But there’s Good News on the battle front!

The fight is over. The battle won. Christ is risen. Death is defeated.

Oh, I know, it doesn’t look that way on a day like today. The evidence suggests otherwise. The flowers in the nave. Veva’s mortal remains lie in the casket before us—one of the latest casualties in the conflict of the ages. In less than an hour, we will be committing her body to rest in the ground. But God’s Word clearly declares that death has been defeated!

That victory was won about the 9th hour of the Friday we Christians call Good. In the darkness, when Jesus drew His last breath and shouted, “It is finished!” Again, it didn’t look victorious at all, but that was the end of death’s reign. The sting of death is sin and the power of sin is the Law. Jesus fulfilled the Law. Jesus absorbed the power of sin by becoming sin. Jesus took the sting of death into His own flesh. The Law is fulfilled. Sin is judged. Death lies defeated.

Easter is not the victory. Good Friday is. Jesus’ death is the decisive victory when death swallowed up life and lost. But without the resurrection, the victory remains hidden. Without the resurrection, we wouldn’t know Jesus from Adam. But Christ is risen, the firstfruits of the dead. He unbarred the gates. He broke the chains. He threw open the prison doors. The stone is rolled away. The burial clothes are folded neatly. The tomb is empty. Jesus has risen.

Every harvest has firstfruits. The first strawberries of spring. The first tomato of summer. The first wheat and corn and soybeans of the harvest. Firstfruits mean more to come. Jesus is the firstfruits of those who have fallen asleep. He’s the first of the dead to rise. But there’s more to come. Many more.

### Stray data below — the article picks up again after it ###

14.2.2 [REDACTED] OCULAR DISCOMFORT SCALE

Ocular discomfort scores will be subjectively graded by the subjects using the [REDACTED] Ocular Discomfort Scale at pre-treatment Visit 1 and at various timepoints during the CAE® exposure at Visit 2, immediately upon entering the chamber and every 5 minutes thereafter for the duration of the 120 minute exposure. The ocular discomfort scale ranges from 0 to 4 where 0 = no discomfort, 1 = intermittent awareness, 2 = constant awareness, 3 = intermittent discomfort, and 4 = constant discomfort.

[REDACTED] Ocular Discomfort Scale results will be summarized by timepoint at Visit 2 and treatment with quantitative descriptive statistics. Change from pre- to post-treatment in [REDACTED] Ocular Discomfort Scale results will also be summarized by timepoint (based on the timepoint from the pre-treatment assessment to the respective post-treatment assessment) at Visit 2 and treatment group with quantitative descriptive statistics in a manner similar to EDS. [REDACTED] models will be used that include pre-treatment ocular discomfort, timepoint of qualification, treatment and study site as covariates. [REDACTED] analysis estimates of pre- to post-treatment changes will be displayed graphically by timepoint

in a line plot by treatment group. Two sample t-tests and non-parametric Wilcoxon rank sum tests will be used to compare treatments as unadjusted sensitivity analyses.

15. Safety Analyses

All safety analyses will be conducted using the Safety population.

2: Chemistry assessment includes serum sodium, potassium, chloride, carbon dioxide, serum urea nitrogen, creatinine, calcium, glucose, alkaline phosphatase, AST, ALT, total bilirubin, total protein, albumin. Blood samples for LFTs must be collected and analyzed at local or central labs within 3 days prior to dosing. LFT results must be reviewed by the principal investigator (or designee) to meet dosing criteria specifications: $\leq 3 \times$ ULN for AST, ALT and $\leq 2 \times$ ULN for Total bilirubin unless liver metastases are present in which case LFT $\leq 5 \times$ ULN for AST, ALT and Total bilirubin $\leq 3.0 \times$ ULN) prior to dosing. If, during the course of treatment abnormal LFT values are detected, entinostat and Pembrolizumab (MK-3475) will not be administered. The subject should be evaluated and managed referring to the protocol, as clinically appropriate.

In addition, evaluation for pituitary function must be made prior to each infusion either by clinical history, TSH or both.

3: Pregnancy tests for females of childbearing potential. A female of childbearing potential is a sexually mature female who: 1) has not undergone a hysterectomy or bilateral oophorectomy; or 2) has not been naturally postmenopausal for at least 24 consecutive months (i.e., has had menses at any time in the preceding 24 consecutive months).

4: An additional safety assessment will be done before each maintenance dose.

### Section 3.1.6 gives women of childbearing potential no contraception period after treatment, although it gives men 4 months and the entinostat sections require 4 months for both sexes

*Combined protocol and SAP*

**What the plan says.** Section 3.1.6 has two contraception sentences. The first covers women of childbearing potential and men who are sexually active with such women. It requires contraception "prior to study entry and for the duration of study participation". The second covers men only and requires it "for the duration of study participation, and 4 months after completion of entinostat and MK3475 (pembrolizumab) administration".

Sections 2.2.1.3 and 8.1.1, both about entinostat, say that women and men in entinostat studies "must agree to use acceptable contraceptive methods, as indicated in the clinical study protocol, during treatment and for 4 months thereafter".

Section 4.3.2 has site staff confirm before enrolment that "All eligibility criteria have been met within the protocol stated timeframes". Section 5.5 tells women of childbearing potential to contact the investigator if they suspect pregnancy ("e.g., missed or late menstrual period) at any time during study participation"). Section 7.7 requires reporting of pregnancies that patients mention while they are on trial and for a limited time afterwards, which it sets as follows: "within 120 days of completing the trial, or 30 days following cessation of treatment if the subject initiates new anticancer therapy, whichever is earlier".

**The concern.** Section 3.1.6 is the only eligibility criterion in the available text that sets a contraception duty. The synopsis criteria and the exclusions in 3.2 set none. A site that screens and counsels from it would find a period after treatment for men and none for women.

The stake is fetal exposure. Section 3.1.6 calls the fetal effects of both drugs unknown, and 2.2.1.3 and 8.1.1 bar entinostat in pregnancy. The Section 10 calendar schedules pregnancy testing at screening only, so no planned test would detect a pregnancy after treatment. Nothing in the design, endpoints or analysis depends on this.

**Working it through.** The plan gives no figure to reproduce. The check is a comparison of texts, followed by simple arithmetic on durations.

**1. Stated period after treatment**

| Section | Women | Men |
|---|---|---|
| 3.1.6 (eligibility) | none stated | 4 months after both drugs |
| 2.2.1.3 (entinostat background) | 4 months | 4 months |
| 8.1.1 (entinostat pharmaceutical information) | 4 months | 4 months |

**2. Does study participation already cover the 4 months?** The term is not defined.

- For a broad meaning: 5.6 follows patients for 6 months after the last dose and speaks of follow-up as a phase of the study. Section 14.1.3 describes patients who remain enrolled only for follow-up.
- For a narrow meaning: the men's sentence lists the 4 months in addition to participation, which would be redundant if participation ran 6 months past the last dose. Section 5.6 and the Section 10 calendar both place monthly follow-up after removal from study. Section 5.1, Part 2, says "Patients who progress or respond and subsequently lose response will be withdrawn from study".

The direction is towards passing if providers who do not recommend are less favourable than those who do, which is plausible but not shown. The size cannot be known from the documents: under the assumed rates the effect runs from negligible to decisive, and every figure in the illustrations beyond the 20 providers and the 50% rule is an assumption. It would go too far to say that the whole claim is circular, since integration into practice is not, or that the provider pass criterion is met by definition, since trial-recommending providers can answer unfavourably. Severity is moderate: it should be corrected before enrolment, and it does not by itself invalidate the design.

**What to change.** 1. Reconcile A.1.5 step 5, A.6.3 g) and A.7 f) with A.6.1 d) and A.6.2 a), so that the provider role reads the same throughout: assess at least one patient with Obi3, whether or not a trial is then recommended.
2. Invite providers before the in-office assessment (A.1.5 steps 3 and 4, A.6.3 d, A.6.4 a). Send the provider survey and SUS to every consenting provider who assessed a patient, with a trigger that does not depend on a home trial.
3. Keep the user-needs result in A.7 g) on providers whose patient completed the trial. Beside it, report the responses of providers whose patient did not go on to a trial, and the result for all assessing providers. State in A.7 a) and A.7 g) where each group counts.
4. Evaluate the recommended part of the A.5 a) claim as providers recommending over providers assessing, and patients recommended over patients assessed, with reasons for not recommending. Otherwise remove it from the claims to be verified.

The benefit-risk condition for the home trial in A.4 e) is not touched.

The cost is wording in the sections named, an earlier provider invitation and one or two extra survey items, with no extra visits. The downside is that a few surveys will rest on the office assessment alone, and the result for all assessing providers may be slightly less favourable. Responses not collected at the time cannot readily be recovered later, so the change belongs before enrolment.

For Christ, the resurrection took place almost 20 centuries ago. For those who have believe in Him, the resurrection will take place when He returns in glory on Judgment Day. The first sheaf was from a grave outside Jerusalem on the first Easter morning nearly two thousand years ago. The harvest will be from graves all over the world when our risen Lord will appear on clouds of glory, and His own will rise from their graves and will be caught up to meet with Him in the air.

“As in Adam all die, so also in Christ shall all be made alive.” When Adam fell, humanity fell. When Adam sinned, humanity became a sinner. Death came into this world through one man, Adam. His death was the death of us all. His sin is our sin and our captivity.

That is why Christ had to come as man. That is why the Word had to become flesh to dwell among us. Humanity needed a new head. A new Adam. A second Adam who was like the first and not like the first. Like us in every way except for sin. A sinless Adam who would do what the first Adam did not do and what we in Adam cannot do.

When Christ died, humanity died. When Christ rose, humanity rose in Him. “As in Adam all die, so in Christ shall all be made alive.”